While animal entertainment industries usually market themselves as being about conservation or education, sports industries are far more blatant in their use of animals for human amusement. Whether these activities can even be called ‘sport’ is debatable, since in a sport both sides know they’re playing, whereas what we are dealing with in these cases is a human’s entertainment weighed against an animal’s life. 

Hunting is perhaps the example which first comes to mind for many of us. Hunting as a sport must be discussed distinctly to the hunting of animals by communities who are dependent on subsistence hunting, but for anyone not dependent on hunting animals to meet their basic nutritional needs, whether they eat the animal after they kill them or not is irrelevant. Anyone who hunts when they do not need to is doing so for their own pleasure, whether they derive that pleasure from the act of killing itself or from the taste of the flesh they acquire from their victims. Though data is unreliable since most kills go unreported, numbers are thought likely to range between 100 to 200 million animals killed by hunters per year, most of those being recreational kills.

Many hunters argue that the animals they kill die instantly and painlessly, however, the data tells a very different story.  A study of 80 radio-collared white-tailed deer found that of the 22 deer who had been shot with traditional archery equipment, 11 were wounded and not recovered by hunters. The situation is no better for animals shot by guns: a British study of deer hunting found that 11% of deer who had been killed by hunters died only after being shot two or more times. Some wounded deer suffered for more than 15 minutes before dying. Those who do manage to escape will likely die painfully from blood loss, shock or starvation. We do not need scientific studies to tell us that being shot with a gun or a bow hurts, and there is no rational reason to suppose that animals do not experience this pain just as we do when their bodies are pierced with bullets or arrows.

Unless a hunter is a member of a community which is reliant on hunting to survive, they cannot reasonably claim that they kill animals for anything other than pleasure. In the West, hunting is certainly not more accessible than eating plants, since your average hunter spends $2,000 per year on hunting alone. To claim, as so many hunters do, that hunting is kinder than the alternative of buying meat from stores is to create a false dichotomy in which the only two options are killing animals yourself or paying for others to do it for you. It is beyond doubt that the vast majority of us can be perfectly healthy without consuming any animal products whatsoever, therefore most of those who choose to hunt animals do so purely for reasons of palate and entertainment.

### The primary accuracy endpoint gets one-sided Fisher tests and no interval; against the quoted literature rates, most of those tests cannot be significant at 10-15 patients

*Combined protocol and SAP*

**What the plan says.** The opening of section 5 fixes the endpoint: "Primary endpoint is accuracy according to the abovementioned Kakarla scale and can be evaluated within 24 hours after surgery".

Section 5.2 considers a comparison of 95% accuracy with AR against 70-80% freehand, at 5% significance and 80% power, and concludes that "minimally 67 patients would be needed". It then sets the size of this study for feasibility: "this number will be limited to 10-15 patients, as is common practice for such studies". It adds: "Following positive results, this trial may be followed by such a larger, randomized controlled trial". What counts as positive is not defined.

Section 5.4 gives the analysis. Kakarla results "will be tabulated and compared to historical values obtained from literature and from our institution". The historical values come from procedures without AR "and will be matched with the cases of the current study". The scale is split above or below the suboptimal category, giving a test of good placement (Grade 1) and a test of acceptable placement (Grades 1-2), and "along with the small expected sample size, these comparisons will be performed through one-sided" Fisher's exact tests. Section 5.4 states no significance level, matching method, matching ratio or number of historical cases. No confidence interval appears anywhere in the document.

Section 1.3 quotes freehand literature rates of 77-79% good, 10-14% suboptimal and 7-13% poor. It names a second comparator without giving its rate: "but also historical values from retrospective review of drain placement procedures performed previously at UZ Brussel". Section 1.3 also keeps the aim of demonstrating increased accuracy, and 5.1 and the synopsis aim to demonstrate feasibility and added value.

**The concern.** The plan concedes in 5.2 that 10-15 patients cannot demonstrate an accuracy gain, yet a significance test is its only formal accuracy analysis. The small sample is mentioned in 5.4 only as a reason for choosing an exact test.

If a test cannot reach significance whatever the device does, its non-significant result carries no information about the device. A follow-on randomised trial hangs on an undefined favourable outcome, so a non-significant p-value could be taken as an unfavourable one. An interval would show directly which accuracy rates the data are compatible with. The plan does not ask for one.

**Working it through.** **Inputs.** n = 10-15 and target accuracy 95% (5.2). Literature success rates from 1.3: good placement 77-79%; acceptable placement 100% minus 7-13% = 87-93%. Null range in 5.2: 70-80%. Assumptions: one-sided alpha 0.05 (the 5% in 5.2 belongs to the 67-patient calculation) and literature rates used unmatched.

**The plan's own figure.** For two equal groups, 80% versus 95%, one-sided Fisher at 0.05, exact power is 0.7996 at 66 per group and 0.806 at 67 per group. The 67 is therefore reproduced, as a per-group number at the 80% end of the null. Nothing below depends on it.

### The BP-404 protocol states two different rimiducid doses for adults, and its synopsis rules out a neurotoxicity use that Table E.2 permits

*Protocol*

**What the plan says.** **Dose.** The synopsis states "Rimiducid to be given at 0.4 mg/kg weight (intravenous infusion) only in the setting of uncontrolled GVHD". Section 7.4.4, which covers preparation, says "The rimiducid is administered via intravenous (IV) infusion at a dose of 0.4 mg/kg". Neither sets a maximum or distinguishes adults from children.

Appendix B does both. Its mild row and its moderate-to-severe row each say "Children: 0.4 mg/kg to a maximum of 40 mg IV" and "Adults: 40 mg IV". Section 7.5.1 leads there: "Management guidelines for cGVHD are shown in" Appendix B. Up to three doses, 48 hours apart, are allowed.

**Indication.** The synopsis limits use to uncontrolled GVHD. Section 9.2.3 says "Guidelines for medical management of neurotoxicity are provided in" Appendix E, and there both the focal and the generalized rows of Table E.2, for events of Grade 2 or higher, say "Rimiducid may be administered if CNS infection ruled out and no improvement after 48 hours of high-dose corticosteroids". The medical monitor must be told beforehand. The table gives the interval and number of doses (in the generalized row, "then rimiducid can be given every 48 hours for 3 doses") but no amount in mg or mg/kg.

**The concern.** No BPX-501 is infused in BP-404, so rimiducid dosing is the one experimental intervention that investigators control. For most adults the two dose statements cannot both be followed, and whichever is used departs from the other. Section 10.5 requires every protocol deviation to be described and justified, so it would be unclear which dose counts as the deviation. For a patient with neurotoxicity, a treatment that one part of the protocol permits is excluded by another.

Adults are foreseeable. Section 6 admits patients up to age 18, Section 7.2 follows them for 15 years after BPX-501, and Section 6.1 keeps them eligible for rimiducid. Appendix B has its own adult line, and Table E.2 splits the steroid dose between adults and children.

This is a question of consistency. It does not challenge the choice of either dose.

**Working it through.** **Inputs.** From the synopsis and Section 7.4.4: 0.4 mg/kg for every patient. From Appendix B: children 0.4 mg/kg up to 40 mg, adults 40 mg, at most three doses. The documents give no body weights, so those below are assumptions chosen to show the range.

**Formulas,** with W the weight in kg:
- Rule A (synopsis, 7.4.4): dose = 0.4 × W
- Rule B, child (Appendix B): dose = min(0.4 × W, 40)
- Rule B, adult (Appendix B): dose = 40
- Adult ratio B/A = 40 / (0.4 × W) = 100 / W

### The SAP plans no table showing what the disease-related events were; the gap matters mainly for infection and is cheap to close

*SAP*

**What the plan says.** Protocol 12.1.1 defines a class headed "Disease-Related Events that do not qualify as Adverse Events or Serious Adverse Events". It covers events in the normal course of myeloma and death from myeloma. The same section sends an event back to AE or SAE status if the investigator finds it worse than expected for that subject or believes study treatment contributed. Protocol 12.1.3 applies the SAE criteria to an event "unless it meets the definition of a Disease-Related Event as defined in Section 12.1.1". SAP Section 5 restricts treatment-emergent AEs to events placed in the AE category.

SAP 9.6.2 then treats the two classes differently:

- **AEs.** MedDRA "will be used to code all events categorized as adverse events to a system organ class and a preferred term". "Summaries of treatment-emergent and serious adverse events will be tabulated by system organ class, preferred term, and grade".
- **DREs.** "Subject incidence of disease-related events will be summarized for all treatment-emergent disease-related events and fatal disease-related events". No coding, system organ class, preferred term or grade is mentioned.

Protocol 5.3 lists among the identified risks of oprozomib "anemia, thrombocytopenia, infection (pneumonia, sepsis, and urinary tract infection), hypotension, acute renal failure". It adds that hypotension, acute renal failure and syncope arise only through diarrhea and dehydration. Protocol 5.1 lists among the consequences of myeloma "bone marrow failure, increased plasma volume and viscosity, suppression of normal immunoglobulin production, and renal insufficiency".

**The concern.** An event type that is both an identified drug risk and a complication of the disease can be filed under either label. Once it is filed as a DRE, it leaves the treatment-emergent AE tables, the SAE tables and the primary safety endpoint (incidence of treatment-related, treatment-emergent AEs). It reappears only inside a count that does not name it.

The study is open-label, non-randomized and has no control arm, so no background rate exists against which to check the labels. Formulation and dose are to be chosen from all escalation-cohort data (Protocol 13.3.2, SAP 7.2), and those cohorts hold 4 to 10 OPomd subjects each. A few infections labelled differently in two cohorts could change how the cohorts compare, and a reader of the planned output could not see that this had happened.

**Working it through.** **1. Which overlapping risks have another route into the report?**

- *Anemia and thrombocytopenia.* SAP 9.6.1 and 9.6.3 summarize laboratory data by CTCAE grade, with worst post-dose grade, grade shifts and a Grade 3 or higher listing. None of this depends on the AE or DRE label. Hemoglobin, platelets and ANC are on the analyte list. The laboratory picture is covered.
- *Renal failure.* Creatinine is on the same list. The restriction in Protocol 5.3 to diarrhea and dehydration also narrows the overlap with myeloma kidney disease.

Fishing is seldom thought of as being on the same level as hunting, yet ethically speaking, there is little difference between these two activities – the main difference being the value we place on the lives of the animals being killed. Again, there are cases in which a community is dependent on fishing, but for most of us, fishing is not a necessity. There is a popular mythology among anglers that fish do not feel pain, this however, is demonstrably false. We know that fish are intelligent, socially complex creatures who are as sentient as any other vertebrates.

Fish caught by line usually die from suffocation, when they are dragged from the water their gills can collapse, and their swim bladders can rupture because of the drastic and painful change in pressure. Considering that this is a species we know feel pain, it is utterly illogical to assume that these animals do not suffer during this horrific and often prolonged death. Anyone who has ever watched a fish caught by line will attest to this, they struggle and fight, the way that any stressed animal does when they are frightened and in pain. Putting fish through this for the sake of a meal when alternatives exist is inhumane.

Some people believe that fishing is acceptable so long as the caught fish are released back into the water once they are caught. However, this justification fails to consider that many released fish die when put back in the water; at least one out of three fish caught with bait will die after release, as will over 60% of deep hooked fish. The most common cause of death for caught fish is stress, though many also die from rough handling, exhaustion from struggling, or injuries to their highly sensitive mouths or internal organs, rendering them unable to eat. When animals are dying from shock and stress from being dragged out of the water, it cannot reasonably be denied that even for those who do survive, the experience is painful and deeply cruel.

Of course, not all animal ‘sports’ industries rely on the deaths of animals, as hunting and fishing does. For sports like horse racing, the deaths of those animals forced to participate are seen as an unintended yet seemingly ‘acceptable’ trade-off for human entertainment. Horse racing, for example, places extreme stress on horses, with their jockeys pushing them to increase speed beyond comfortable levels. Dr. Holly Cheever, an award-winning veterinary surgeon noted: